Review: Moonlight’s spectacular ‘Beauty and the Beast’ may break records
With a talented 35-member cast and most seats already sold out, Disney musical a promising reboot for local theater industry
You know a show is going to be a hit when the lead star’s singing voice gives you goosebumps from the very first notes. Or when the audience’s cheering after the first big dance number is so prolonged that the actors onstage have to encourage them to stop. Not to mention that most of the production’s reserved seats for an expanded run were sold out before opening night.
If there was any doubt pandemic-weary audiences are ready for a comeback — at least for a family-friendly outdoor show — then Moonlight Stage Productions’ “Beauty and the Beast” is a good litmus test. But saying the audience’s reaction at the Wednesday night (July 21) opening performance at Moonlight Amphitheatre was simply post-COVID crowd euphoria does a disservice to this spectacular staging, which could break Moonlight’s box-office record.
The production was directed by Jamie Torcellini and choreographed by Bill Burns, who were both part of the original Los Angeles and Broadway productions in the 1990s. They know the show inside out and pack it with warmth, visual humor and big-wow dance scenes, like the beer stein-clanking “Gaston” number that highlights the show’s 35-member cast. And music director/conductor Elan McMahan makes a welcome return to the orchestra pit, leading an 11-member orchestra that sounds much bigger than it is.
Jenna Lea Rosen, who’s just 22 years old, is stunning as the heroine Belle, with a gorgeous and well-modulated voice and a gracious, confident stage presence. Michael Deni, as the Beast, has a rich singing voice and somehow manages to bring through a sweet, boyish personality to his character, despite his massive costume. Evan White steals so much of the show, pumping and preening as the muscle-bound villain Gaston, I wished he had more scenes. Other standouts, in roles as the Beast’s enchanted servants, are Michael Paternostro as the flirty candelabra Lumiere, fussy Jerald Vincent as Congsworth the clock and Bets Malone as the sweet teapot Mrs. Potts. And Zane Camacho is like a cartoon come to life as Gaston’s goofy sidekick Lefou.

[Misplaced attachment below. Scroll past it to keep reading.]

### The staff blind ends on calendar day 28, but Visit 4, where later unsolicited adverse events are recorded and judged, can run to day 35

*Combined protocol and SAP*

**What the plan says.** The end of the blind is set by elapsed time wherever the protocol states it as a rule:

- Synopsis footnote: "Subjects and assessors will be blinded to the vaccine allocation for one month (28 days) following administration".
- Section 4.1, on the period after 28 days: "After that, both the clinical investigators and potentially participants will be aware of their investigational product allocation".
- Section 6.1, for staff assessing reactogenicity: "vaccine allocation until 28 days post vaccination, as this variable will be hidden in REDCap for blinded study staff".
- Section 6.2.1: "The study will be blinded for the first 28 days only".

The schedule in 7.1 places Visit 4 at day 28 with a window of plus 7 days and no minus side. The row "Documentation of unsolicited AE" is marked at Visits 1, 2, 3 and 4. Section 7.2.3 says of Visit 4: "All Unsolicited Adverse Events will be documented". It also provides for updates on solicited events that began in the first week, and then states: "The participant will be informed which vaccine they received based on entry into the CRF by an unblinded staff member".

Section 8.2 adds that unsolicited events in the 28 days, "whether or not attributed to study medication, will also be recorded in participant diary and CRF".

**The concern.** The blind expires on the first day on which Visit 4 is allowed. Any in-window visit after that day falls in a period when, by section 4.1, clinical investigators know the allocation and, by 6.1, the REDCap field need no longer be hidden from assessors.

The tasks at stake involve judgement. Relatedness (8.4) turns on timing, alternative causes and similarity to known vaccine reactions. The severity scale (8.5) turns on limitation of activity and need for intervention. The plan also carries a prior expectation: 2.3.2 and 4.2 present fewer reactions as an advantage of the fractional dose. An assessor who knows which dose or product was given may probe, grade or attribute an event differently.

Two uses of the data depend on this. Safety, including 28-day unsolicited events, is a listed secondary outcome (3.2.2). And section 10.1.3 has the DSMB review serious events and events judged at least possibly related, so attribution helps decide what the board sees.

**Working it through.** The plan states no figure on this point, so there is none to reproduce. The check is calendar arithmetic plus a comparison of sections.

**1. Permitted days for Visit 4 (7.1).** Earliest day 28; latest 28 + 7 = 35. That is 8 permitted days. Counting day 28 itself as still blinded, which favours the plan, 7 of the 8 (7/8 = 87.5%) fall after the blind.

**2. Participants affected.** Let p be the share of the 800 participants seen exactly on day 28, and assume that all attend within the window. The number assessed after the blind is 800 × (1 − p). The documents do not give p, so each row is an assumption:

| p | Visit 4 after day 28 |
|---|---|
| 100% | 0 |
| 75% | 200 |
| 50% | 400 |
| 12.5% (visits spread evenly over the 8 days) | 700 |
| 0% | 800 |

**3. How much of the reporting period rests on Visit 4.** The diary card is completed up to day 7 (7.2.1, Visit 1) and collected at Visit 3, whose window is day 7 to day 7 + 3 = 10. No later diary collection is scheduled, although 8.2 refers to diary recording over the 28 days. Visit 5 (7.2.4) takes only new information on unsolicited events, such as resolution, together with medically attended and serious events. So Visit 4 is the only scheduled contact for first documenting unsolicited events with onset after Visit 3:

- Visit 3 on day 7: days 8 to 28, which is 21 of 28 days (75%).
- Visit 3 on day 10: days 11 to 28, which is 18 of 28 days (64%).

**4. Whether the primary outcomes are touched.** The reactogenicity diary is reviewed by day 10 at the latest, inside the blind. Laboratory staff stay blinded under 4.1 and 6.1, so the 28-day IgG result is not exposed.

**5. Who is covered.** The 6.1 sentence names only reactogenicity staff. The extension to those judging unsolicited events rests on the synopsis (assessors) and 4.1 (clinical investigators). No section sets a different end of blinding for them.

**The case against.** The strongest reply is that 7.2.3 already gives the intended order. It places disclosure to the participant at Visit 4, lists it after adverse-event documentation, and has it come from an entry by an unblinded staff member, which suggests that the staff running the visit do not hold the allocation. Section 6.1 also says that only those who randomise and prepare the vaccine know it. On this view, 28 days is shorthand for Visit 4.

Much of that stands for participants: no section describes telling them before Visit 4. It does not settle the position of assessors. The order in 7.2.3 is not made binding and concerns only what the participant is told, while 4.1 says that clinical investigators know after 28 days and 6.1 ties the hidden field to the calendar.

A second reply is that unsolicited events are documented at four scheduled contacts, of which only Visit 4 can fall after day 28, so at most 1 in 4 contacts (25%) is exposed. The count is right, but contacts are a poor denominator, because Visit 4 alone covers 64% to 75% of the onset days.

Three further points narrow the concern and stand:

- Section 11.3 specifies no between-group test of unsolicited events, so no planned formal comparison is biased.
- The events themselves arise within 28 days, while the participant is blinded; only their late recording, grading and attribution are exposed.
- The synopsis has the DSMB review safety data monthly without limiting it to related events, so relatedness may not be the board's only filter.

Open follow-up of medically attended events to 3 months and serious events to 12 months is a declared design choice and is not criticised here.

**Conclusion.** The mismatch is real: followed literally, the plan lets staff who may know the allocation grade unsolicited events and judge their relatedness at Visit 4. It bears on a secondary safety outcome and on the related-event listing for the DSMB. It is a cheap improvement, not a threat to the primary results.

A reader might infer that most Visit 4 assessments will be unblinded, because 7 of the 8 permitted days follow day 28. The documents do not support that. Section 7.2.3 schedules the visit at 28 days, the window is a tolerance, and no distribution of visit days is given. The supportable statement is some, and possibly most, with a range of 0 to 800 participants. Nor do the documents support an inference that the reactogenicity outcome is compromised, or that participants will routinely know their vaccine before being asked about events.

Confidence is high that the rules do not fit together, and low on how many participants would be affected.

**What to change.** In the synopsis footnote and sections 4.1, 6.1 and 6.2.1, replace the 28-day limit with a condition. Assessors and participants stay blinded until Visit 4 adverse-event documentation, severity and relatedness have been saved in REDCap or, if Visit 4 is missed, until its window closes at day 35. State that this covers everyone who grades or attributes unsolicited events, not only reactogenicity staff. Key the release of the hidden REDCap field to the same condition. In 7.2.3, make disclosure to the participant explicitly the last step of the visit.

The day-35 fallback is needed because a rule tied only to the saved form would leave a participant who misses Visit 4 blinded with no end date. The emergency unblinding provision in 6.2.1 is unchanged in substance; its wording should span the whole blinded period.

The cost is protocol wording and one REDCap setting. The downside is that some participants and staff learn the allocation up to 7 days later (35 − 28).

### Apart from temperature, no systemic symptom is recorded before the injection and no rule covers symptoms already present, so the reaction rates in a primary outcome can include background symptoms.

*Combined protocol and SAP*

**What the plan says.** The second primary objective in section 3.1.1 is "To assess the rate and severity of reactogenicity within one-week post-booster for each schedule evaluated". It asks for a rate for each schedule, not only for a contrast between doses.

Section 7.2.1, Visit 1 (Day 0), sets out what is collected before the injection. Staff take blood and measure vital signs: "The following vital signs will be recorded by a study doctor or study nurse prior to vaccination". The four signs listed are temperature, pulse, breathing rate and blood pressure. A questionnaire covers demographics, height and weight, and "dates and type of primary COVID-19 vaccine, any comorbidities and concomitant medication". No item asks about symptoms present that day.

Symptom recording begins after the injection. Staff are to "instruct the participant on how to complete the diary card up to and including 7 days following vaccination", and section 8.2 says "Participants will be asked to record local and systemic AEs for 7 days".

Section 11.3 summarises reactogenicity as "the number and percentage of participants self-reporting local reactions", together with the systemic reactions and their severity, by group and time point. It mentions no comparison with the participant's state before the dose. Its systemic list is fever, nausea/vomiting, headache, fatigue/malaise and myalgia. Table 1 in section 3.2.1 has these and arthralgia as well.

Based on the beloved 1991 Disney animated film, the stage adaptation by Linda Wolverton has all of the film’s beloved songs plus additional numbers that help flesh out the characters. Some of these newer songs are the show standouts, particularly Rosen’s big-finish performance of “A Change in Me,” Deni’s heartfelt “If I Can’t Love Her” and the ensemble number sung by the household objects, “Human Again.”
It’s hard to replicate the animated cast of thousands and luxurious French castle backdrop in the film, but Jonathan Infante’s projections help set the scene. They also expand the scope of the popular dancing cutlery scene in the all-cast “Be Our Guest” musical number. The show features lighting by Jean-Yves Tessier and sound by Jim Zadai and high-quality rented costumes. There are also some fun flying effects by the company Vertigo in the finale.
The Moonlight Amphitheatre holds up to 2,000 people a night. Many of the reserved seats for performances are sold out, except at two new Tuesday performances added last week. But plenty of seating on the grass hill behind the snack bar is still available.
“Beauty and the Beast”
When: 8 p.m. Wednesdays-Sunday, plus July 27 and Aug. 3; through Aug. 4
Where: Moonlight Amphitheatre, Brengle Terrace Park, Vista
Phone: (760) 724-2110
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